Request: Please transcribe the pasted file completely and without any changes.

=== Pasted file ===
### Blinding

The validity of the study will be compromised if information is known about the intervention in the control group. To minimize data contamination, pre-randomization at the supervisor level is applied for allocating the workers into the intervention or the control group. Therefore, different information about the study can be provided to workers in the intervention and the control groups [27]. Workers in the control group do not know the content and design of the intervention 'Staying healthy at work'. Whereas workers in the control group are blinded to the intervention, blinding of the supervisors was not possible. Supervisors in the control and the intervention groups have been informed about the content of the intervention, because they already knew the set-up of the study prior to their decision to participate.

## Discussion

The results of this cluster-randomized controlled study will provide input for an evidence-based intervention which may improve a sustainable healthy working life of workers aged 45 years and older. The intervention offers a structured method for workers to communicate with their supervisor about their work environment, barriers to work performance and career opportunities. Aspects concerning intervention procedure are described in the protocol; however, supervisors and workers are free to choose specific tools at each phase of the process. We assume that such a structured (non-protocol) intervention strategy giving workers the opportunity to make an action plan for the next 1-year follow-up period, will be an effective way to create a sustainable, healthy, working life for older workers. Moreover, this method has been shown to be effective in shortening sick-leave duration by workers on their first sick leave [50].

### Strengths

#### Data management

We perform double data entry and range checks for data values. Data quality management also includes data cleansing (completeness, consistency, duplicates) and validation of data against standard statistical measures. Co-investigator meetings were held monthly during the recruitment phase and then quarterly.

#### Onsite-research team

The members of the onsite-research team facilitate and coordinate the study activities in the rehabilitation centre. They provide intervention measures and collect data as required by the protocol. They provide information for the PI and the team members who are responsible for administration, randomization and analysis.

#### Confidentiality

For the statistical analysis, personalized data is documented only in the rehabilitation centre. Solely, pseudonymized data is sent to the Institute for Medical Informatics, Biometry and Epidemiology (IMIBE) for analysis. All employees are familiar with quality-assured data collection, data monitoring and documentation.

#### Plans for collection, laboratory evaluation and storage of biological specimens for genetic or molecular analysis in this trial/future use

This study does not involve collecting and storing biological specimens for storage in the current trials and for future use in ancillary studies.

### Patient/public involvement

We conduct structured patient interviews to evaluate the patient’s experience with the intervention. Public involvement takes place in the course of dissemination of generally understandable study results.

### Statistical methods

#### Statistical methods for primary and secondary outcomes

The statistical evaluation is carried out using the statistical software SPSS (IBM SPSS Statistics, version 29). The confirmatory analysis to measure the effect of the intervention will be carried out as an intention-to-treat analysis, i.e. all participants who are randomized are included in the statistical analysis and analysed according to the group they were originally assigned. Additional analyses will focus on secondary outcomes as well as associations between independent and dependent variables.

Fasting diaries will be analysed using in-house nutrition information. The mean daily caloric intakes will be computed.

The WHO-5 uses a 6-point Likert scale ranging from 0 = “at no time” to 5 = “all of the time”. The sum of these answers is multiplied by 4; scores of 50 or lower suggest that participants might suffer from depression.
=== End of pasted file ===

### Blinding

The validity of the study will be compromised if information is known about the intervention in the control group. To minimize data contamination, pre-randomization at the supervisor level is applied for allocating the workers into the intervention or the control group. Therefore, different information about the study can be provided to workers in the intervention and the control groups [27]. Workers in the control group do not know the content and design of the intervention 'Staying healthy at work'. Whereas workers in the control group are blinded to the intervention, blinding of the supervisors was not possible. Supervisors in the control and the intervention groups have been informed about the content of the intervention, because they already knew the set-up of the study prior to their decision to participate.

## Discussion

The results of this cluster-randomized controlled study will provide input for an evidence-based intervention which may improve a sustainable healthy working life of workers aged 45 years and older. The intervention offers a structured method for workers to communicate with their supervisor about their work environment, barriers to work performance and career opportunities. Aspects concerning intervention procedure are described in the protocol; however, supervisors and workers are free to choose specific tools at each phase of the process. We assume that such a structured (non-protocol) intervention strategy giving workers the opportunity to make an action plan for the next 1-year follow-up period, will be an effective way to create a sustainable, healthy, working life for older workers. Moreover, this method has been shown to be effective in shortening sick-leave duration by workers on their first sick leave [50].

### Strengths

#### Data management

We perform double data entry and range checks for data values. Data quality management also includes data cleansing (completeness, consistency, duplicates) and validation of data against standard statistical measures. Co-investigator meetings were held monthly during the recruitment phase and then quarterly.

#### Onsite-research team

The members of the onsite-research team facilitate and coordinate the study activities in the rehabilitation centre. They provide intervention measures and collect data as required by the protocol. They provide information for the PI and the team members who are responsible for administration, randomization and analysis.

#### Confidentiality

For the statistical analysis, personalized data is documented only in the rehabilitation centre. Solely, pseudonymized data is sent to the Institute for Medical Informatics, Biometry and Epidemiology (IMIBE) for analysis. All employees are familiar with quality-assured data collection, data monitoring and documentation.

#### Plans for collection, laboratory evaluation and storage of biological specimens for genetic or molecular analysis in this trial/future use

This study does not involve collecting and storing biological specimens for storage in the current trials and for future use in ancillary studies.

### Patient/public involvement

We conduct structured patient interviews to evaluate the patient’s experience with the intervention. Public involvement takes place in the course of dissemination of generally understandable study results.

### Statistical methods

#### Statistical methods for primary and secondary outcomes

The statistical evaluation is carried out using the statistical software SPSS (IBM SPSS Statistics, version 29). The confirmatory analysis to measure the effect of the intervention will be carried out as an intention-to-treat analysis, i.e. all participants who are randomized are included in the statistical analysis and analysed according to the group they were originally assigned. Additional analyses will focus on secondary outcomes as well as associations between independent and dependent variables.

Fasting diaries will be analysed using in-house nutrition information. The mean daily caloric intakes will be computed.

The WHO-5 uses a 6-point Likert scale ranging from 0 = “at no time” to 5 = “all of the time”. The sum of these answers is multiplied by 4; scores of 50 or lower suggest that participants might suffer from depression.